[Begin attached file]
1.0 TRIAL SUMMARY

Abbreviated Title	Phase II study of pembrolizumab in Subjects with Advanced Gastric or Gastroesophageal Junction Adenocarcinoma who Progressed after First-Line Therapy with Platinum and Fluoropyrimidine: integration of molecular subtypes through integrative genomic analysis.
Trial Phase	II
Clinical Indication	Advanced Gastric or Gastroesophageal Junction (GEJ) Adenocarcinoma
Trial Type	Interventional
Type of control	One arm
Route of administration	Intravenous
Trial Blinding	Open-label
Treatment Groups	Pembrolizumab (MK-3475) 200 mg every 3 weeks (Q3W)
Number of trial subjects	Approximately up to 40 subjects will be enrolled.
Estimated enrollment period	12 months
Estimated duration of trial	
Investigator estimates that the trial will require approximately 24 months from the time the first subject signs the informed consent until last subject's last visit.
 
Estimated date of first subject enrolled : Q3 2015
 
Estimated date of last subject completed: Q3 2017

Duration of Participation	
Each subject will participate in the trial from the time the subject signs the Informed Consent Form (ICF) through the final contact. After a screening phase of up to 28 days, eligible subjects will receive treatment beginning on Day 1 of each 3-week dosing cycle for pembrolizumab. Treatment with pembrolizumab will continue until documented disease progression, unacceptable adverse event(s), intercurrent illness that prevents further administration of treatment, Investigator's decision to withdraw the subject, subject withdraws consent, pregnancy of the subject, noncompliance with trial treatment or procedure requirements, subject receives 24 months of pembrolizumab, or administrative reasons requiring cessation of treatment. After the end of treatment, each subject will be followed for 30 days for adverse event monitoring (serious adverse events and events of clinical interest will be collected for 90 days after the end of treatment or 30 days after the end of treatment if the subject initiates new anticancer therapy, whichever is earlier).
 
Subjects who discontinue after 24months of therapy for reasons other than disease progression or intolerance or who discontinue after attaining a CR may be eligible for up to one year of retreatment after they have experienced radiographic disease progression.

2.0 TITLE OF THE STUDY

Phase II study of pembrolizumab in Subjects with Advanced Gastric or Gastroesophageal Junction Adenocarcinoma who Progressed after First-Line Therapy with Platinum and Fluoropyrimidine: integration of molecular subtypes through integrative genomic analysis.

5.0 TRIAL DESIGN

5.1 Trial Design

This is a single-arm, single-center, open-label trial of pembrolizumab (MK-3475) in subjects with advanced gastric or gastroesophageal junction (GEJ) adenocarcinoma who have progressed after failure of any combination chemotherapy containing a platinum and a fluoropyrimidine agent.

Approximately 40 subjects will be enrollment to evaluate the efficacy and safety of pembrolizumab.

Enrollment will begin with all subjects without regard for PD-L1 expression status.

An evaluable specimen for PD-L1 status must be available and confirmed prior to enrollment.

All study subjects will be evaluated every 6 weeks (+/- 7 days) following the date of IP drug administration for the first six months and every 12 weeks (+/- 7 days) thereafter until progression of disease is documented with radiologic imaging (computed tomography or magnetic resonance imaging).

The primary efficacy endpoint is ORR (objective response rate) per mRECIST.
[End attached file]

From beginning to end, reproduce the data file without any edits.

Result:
1.0 TRIAL SUMMARY

Abbreviated Title	Phase II study of pembrolizumab in Subjects with Advanced Gastric or Gastroesophageal Junction Adenocarcinoma who Progressed after First-Line Therapy with Platinum and Fluoropyrimidine: integration of molecular subtypes through integrative genomic analysis.
Trial Phase	II
Clinical Indication	Advanced Gastric or Gastroesophageal Junction (GEJ) Adenocarcinoma
Trial Type	Interventional
Type of control	One arm
Route of administration	Intravenous
Trial Blinding	Open-label
Treatment Groups	Pembrolizumab (MK-3475) 200 mg every 3 weeks (Q3W)
Number of trial subjects	Approximately up to 40 subjects will be enrolled.
Estimated enrollment period	12 months
Estimated duration of trial	
Investigator estimates that the trial will require approximately 24 months from the time the first subject signs the informed consent until last subject's last visit.
 
Estimated date of first subject enrolled : Q3 2015
 
Estimated date of last subject completed: Q3 2017

Duration of Participation	
Each subject will participate in the trial from the time the subject signs the Informed Consent Form (ICF) through the final contact. After a screening phase of up to 28 days, eligible subjects will receive treatment beginning on Day 1 of each 3-week dosing cycle for pembrolizumab. Treatment with pembrolizumab will continue until documented disease progression, unacceptable adverse event(s), intercurrent illness that prevents further administration of treatment, Investigator's decision to withdraw the subject, subject withdraws consent, pregnancy of the subject, noncompliance with trial treatment or procedure requirements, subject receives 24 months of pembrolizumab, or administrative reasons requiring cessation of treatment. After the end of treatment, each subject will be followed for 30 days for adverse event monitoring (serious adverse events and events of clinical interest will be collected for 90 days after the end of treatment or 30 days after the end of treatment if the subject initiates new anticancer therapy, whichever is earlier).
 
Subjects who discontinue after 24months of therapy for reasons other than disease progression or intolerance or who discontinue after attaining a CR may be eligible for up to one year of retreatment after they have experienced radiographic disease progression.

2.0 TITLE OF THE STUDY

Phase II study of pembrolizumab in Subjects with Advanced Gastric or Gastroesophageal Junction Adenocarcinoma who Progressed after First-Line Therapy with Platinum and Fluoropyrimidine: integration of molecular subtypes through integrative genomic analysis.

5.0 TRIAL DESIGN

5.1 Trial Design

This is a single-arm, single-center, open-label trial of pembrolizumab (MK-3475) in subjects with advanced gastric or gastroesophageal junction (GEJ) adenocarcinoma who have progressed after failure of any combination chemotherapy containing a platinum and a fluoropyrimidine agent.

Approximately 40 subjects will be enrollment to evaluate the efficacy and safety of pembrolizumab.

Enrollment will begin with all subjects without regard for PD-L1 expression status.

An evaluable specimen for PD-L1 status must be available and confirmed prior to enrollment.

All study subjects will be evaluated every 6 weeks (+/- 7 days) following the date of IP drug administration for the first six months and every 12 weeks (+/- 7 days) thereafter until progression of disease is documented with radiologic imaging (computed tomography or magnetic resonance imaging).

The primary efficacy endpoint is ORR (objective response rate) per mRECIST.